2. Line the muffin cups with frozen short crust pastry. Use a cup/cutter to cut rounds of pastry that fit the tray you are using. Press the pastry rounds into the muffin holes and ‘dock’ (use a fork to make holes in the base of each tartlet).
3. Freeze for 15-20 minutes (till pastry is firm).
4. Make the lemon curd by whisking egg, egg yolk, sugar, lemon rind and juice in a small saucepan with a heavy base. Add butter and place saucepan over a medium heat. Keep whisking till butter is melted through. Keep string till mixture coats the back of a spoon (it can be easier to swap to a wooden spoon to check this after the butter has been mixed in!).
5. Pour into a small bowl allow to cool.
6. Fill the tartlets and sprinkle with some remaining lemon rind.

How to make a birthday

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When it’s for this particular muso there must be lots of instruments, lots of friends and family and lots of good food. We celebrated another year of Asher with pizza, playing and partying last week and it seemed to come off! People seemed happy and relaxed, enjoying all the different aspects of the night. The birthday boy was pretty wrapt … it may not be last birthday we celebrate like that! Special thanks to my dad for teaching me about all things yeast, including this particular recipe. I’ve even adapted his instructions here. If you would like to make some pizzas like his/ours (or really, like Donna Hays – see Issue 8, Autumn 2003 for the original recipe) read on …

Makes 3-4 thin based pizzas or 2-3 thicker based pizzas. For a family of 5 we often doubled it. 7 batches worked well for this party and there were 20-25 people.

Ingredients:
2 teasp active dry yeast
½ teasp sugar
1 cup warm water
2 ½ C Plain Flour (approx 360g) (doesn’t need to have very high Protein)
1 teasp Salt (6g)

Toppings:
Tomato pasta sauce (or a mixture of this, tinned tomatoes and tomato paste) + Bocconcini cheese + Basil leaves
Basil Pesto + pan fried chicken thighs + shaved parmesan + rosemary leaves
Dad also likes doing garlic + olive oil + rosemary leaves + parmesan and its a bit of a winner too!

Method:
1. Put yeast, sugar and water into a small in a small bowl, mix to combine. Let sit for a few minutes. Check for bubbles – if there are none, the yeast is dead and you need to find more yeast! Otherwise continue …
2. Put the salt and flour into a bigger bowl, pour in the water mixture and then mix till a dough forms. Knead this for 5-10 minutes. Divide the dough into 3-4 (2-3) balls.
3. Preheat oven to 2200C (2100C fan forced).
4. Let this rest for 30mins-2hours (if you are that patient, 30mins is fine though!). Dad says to cover with a damp cloth, I just covered mine with glad wrap. Either will be fine.
5. Roll out each one to desired shape – round or rectangular, on a floured surface if necessary. Dad says in his instructions to get them as thin as you can. I like mine a bit thicker I think, I let them stay about 1-1.5cm thick and they were great too. Depends on which result you want! Thin and crispy or thick and doughy! At this point Dad also makes a border round the edge, pressing with his fingers … its does work, I just didn’t do it this time and it was also fine. Follow your intuition!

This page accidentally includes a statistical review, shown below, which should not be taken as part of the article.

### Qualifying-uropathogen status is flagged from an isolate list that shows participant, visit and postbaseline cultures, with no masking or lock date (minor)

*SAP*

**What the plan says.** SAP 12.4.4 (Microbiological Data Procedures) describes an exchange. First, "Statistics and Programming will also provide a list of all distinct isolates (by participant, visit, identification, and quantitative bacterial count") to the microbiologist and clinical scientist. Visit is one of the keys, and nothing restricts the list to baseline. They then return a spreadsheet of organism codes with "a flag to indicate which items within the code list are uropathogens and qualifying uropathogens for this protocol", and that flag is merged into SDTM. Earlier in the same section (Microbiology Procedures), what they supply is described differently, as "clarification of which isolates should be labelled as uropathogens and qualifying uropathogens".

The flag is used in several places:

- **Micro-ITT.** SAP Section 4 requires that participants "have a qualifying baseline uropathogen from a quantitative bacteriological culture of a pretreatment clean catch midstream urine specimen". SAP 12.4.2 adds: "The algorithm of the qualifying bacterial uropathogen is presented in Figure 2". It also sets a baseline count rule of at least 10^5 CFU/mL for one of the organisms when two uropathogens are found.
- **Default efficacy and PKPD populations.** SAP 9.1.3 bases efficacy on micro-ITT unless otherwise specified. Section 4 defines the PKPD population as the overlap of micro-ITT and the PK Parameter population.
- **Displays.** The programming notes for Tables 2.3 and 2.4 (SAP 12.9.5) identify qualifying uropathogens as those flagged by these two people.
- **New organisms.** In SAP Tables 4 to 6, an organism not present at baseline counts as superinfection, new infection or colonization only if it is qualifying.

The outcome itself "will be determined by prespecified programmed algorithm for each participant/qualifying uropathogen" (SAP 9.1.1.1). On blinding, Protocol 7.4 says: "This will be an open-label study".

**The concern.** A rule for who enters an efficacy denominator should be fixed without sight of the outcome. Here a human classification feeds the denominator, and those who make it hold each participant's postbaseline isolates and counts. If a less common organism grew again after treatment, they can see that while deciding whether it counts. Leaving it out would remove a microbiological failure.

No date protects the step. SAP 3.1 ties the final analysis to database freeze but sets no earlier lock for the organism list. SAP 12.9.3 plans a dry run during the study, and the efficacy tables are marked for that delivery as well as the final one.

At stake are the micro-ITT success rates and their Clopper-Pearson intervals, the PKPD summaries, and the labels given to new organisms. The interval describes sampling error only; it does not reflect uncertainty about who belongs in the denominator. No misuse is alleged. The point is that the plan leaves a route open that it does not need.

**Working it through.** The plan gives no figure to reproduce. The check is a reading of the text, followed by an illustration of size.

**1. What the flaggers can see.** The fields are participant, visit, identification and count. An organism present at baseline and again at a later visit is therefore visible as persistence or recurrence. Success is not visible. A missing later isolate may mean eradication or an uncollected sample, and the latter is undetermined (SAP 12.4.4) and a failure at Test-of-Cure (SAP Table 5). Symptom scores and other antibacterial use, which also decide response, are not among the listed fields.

6. Spread with desired toppings and cook for 12-15 minutes or till golden and crispy on top and toppings are looking and smelling very tasty!
7. Cut into several slices (we do rectangle pieces – a pizza cutter and or kitchen scissors work well) and share!

The birthday season continues …

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… and she’s the birthday girl!

In my family this is the ‘go-to’ cake. Need to cook something for visitors quick? Need to cook for the cake stall? Need to make a birthday special? Gwen Francis’ chocolate cake is the cake for the moment! A friend of my grandparents, she will enjoy immortality in our family for this tasty dessert. It is very simple (it’s a ‘melt and mix’ cake) making it very quick to throw together. You can dress it up (think cream and raspberries) or dress it down (think chocolate icing and smarties!) and it will still work. This one was for Ally for her birthday and was happily enjoyed by the whole family – even grandparents in another town a week later … with the help of freezer technology! Happy Birthday Ally!

80g butter
1 1/2 cups self-raising flour
3 level tbspoons cocoa powder
1 1/2 cups caster sugar
1 cup milk
3 eggs

Optional decorations:
Strawberries
Strawberry Jam
Whipped Cream (with a little icing sugar and vanilla)
Chocolate glaze

Method:
1. Preheat the oven to 180°C.
2. Melt the butter in the microwave (covered – for the sake of not cleaning the microwave afterwards).
3. Sift the flour and cocoa powder into a large mixing bowl (preferably attached to an electric mixer), add sugar, milk, eggs and slightly cooled butter to the bowl and beat on high for three minutes (assuming the mixer). If you are doing this by hand, stir briskly till combined.
4. Grease your chosen tin (heart shaped is pretty, circles work – a lamington tin will as well, the time of cooking may vary slightly however) and pour the batter in.
5. Bake for 30-40 minutes.
6. Decorate your cake with which ever ingredients suit your taste and the occasion! We halved the cake with a serrated knife, whipped some cream, sliced some strawberries and then layered the bottom half of the cake with jam, strawberries and cream before covering with the top half. Chocolate glaze was drizzled over the top. Best served with a little more cream or ice cream!